Invader
INVADER
aka, LIFEFORM. 1996

Director: Mark H. Baker

Reviewed by Paghat the Ratgirl



A space probe, or Viking Mars lander, was lost on Mars, but some while later inexplicably returned to Earth. It was apparently repaired by a lifeform on the Red Planet, one that has stowed away on board.

InvaderAfter some mysterious preliminaries in an isolated research facility, the tale eventually boils down to a couple scientists & a tiny group of incompetent soldiers & one jackass of a military officer in the sealed-up facility trying to catch or kill the alien.

The bulk of the film consists of a typical, familiar, & tedious series of scenes involving stalking through rooms & hallways, shooting at the alien, the alien hiding, the alien leaping out & killing its persecutors, more stalking, more hiding, more shooting.

There are a few gore FX, only one or two of which are good of kind (watch for a soldier folded in half). Eventually the soldiers successfully kill the alien, but it laid an egg that hatched & grew up instantly for more stalking, hiding, shooting.

That's the bad news. Surprisingly, however, the film isn't entirely bad. True, there are some spectacularly stupid scenes. A soldier walking about waving an instantly-invented alien-detecting wand was just awfully foolish. The alien "infection" that turned out to be a bad case of appendicitis was a ridiculous plot twist. The ability to do an appendectomy without medical equipment, sanitary conditions, or blood for transfusion, was wacky padding.

Still, considering how cheap & cheezy the film is, & despite the campily stereotyped dialogue, it's in the main an entertaining monster flick. And it adds some visionary moments that are just great to see.

One of the primary "ideas" of the film, that the alien has 100% race memory so that whatever it learns before it's killed, it's next generation will know too, is lit upon by one of the scientists on the basis of nothing at all. But going along with the irratioonal movie shorthand, the idea is an intriging one, suggesting a kind of immortality with the self-progenerating alien possessing all the memories & experiences of its endless lineage.

There are moments of bizarre beauty. The first time the alien opens a "visor" in its facial exoskeleton for a closer look at the one & only non-hostile human it encounters, the eyes peering out (despite the resemblance to E.T. the Extraterrestrial) convey curiosity & for lack of a better word, a soul.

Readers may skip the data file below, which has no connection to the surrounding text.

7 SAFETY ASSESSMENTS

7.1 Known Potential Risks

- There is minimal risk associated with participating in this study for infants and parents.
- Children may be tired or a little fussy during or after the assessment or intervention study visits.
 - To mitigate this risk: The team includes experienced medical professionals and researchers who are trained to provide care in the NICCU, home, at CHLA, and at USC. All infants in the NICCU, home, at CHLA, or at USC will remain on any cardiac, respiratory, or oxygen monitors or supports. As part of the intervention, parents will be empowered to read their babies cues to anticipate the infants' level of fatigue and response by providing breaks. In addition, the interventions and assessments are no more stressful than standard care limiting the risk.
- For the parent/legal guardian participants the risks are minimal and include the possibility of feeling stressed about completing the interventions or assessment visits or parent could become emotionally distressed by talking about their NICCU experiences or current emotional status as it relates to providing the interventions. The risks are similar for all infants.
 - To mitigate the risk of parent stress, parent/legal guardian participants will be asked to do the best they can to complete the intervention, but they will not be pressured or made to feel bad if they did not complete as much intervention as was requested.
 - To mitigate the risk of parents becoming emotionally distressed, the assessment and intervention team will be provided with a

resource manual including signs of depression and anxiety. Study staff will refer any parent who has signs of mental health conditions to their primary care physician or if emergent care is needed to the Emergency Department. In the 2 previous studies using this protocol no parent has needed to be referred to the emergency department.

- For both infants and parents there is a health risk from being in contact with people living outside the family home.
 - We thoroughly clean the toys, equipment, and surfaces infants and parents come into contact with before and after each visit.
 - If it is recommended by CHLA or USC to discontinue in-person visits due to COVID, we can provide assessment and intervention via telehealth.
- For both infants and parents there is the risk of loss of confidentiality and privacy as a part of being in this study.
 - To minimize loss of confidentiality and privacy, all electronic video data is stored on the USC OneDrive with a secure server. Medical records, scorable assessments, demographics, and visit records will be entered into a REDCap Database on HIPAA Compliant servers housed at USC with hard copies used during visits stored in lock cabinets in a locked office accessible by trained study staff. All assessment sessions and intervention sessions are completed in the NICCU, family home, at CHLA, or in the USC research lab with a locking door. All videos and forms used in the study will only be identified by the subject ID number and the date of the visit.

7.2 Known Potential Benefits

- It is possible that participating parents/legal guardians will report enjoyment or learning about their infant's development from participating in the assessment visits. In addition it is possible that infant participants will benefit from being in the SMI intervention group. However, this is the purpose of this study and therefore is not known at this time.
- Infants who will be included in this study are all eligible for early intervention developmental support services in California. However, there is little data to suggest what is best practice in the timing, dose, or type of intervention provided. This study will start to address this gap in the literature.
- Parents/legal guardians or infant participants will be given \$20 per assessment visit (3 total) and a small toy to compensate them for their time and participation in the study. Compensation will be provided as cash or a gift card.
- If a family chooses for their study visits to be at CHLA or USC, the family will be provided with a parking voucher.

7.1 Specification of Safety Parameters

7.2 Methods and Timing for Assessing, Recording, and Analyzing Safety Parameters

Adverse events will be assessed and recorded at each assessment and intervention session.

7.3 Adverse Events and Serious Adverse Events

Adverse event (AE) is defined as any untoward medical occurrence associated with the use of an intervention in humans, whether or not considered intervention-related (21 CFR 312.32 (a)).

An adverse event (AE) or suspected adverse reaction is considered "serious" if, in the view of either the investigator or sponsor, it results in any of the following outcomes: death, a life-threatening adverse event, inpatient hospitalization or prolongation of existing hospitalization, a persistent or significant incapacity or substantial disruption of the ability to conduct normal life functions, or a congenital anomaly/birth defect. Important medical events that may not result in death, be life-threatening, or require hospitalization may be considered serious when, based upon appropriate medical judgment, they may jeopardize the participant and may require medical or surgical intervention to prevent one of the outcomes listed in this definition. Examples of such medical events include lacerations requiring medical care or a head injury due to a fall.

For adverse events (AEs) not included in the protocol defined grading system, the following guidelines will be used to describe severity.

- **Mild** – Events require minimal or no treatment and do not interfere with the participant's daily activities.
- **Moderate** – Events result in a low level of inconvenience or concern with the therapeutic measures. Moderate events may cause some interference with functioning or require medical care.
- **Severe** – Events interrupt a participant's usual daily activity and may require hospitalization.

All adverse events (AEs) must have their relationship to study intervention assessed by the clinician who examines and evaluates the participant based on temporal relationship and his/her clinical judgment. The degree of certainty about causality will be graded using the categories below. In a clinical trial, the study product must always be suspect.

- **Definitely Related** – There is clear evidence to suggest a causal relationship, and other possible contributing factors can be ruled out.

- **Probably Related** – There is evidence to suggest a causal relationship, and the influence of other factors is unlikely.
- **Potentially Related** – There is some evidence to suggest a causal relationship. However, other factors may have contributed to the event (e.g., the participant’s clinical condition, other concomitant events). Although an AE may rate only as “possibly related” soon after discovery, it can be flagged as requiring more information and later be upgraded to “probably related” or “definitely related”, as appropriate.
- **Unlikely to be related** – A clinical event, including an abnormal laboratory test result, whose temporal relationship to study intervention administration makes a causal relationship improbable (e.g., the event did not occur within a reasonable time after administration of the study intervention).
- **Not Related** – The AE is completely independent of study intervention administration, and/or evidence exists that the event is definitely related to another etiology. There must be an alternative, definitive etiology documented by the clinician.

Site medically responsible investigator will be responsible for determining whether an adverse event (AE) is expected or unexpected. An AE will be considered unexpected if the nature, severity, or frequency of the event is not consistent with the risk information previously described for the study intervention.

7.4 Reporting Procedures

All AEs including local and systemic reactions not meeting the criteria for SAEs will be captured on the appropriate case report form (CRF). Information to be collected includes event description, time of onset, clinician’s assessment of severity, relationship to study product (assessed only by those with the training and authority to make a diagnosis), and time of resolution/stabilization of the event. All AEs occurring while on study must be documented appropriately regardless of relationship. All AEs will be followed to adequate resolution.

It's not pure hostility or evil as in so many invasion films. It is an intelligent lifeform that wants to perpetuate its kind, & that perpetuation looks very likely to be one that could easily out-compete & displace all humanity if it gets out into the world. But that's a normal environmental process of species displacing species, not evil assaulting the innocent or the good.

Indeed, with that soulful glance through the exoskeleton visor, the creature seems likely to be less inherently appalling than violent humanity, but also much, much better at defending itself.

The terrible dilemma is that whether or not peaceful communication were possible with this creature, it would nevertheless in the normal course of its own evolved survival capacity end the human race.

So even if the one scientist that wants to preserve it were right, that it is not inately hostile if not attacked; & if the military dunderheads were wrong; it would remain that any accomodation would be like tiny native treefrogs trying to come to an accomodation with non-native marine toads.

When it's dead & we get the pressing query "How do we know there wasn't more than one egg?" we pretty much know that "success" is temporary & the stalking & hiding thing is going to pick up steam not long after this breather.

The second creature's immediate agenda is to escape the facility before being killed by human soldiers, & it has its predecessor's memories to build on. In one encounter it tries again to peer out of its exoskeleton to get eye-contact with a human, trying to understand that which attacks it, possibly hoping to make some kind of "contact" that could stop this battle.

But the frightened soldier opens fire, is immediately killed for his assault, & then the alien takes the dying soldier's face in its War of the Worlds type spidery hands & delicately looks into his face with what may be only curiosity but seems possibly to be compassion.

The finale has the creature entirely shed of the exoskeleton for a most wonderful "reveal." It's absolutely stunningly designed as a creature, extremely alien but with an aesthetic quality, it's strange multi-eyed face & its body language conveying a kind of awe the first time it sees the moon.

It is just such aesthetic moments, however few, that permit this stalk-hide-kill monster-from-space flick to transcend its chief properties, with a final pay-off well worth all patience. If all low budget creature features with no-star-casts delivered this much this effectively, none of us would ever again feel hoodwinked by ads & trailors & misleading pictures on posters or dvd boxes, as we so frequently are.

copyright by Paghat the Ratgirl



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